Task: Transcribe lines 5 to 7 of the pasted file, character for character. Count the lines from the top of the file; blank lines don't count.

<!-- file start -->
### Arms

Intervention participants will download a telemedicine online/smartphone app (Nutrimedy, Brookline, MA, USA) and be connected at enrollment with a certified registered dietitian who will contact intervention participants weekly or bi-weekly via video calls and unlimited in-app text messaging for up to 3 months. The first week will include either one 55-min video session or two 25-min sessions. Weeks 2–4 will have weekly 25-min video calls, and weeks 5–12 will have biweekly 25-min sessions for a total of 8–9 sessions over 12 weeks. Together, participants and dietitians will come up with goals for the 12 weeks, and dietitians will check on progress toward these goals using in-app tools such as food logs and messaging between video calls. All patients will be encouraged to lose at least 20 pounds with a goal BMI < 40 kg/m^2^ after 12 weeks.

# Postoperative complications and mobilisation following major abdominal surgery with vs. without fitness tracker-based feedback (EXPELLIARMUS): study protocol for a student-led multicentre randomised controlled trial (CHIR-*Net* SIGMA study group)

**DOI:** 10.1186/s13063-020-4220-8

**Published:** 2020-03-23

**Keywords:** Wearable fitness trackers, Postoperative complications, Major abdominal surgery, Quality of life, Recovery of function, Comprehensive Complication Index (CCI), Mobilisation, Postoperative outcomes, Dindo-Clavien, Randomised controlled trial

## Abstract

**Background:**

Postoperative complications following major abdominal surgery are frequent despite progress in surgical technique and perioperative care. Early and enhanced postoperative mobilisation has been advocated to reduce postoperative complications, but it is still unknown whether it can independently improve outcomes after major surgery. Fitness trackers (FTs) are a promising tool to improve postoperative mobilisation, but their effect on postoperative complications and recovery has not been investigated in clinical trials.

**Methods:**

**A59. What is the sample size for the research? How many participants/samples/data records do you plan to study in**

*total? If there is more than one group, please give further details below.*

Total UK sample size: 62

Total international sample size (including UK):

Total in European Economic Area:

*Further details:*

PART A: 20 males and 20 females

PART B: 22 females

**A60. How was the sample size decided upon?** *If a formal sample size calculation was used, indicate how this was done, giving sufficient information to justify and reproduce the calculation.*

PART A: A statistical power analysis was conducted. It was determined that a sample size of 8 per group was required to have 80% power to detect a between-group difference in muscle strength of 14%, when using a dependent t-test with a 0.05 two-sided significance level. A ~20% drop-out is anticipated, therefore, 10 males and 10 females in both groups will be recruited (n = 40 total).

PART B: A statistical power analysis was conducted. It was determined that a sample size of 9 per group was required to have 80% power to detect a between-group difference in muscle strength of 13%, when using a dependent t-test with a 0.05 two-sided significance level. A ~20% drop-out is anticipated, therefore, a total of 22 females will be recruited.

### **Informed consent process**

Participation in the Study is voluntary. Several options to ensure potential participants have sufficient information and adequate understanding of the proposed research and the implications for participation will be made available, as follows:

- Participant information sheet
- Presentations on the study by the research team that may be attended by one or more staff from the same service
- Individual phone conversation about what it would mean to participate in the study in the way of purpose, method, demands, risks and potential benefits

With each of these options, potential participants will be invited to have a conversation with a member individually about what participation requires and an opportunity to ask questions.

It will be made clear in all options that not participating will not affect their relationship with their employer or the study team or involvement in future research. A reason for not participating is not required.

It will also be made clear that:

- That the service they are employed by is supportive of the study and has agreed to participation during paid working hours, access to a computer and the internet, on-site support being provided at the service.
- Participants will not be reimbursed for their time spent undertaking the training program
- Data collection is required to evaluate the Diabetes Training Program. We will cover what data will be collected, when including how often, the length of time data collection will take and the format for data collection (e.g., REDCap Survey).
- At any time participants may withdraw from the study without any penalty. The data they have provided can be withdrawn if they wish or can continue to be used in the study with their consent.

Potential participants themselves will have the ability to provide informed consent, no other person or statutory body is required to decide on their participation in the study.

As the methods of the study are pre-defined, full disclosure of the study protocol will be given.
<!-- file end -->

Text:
**Published:** 2020-03-23

**Keywords:** Wearable fitness trackers, Postoperative complications, Major abdominal surgery, Quality of life, Recovery of function, Comprehensive Complication Index (CCI), Mobilisation, Postoperative outcomes, Dindo-Clavien, Randomised controlled trial

## Abstract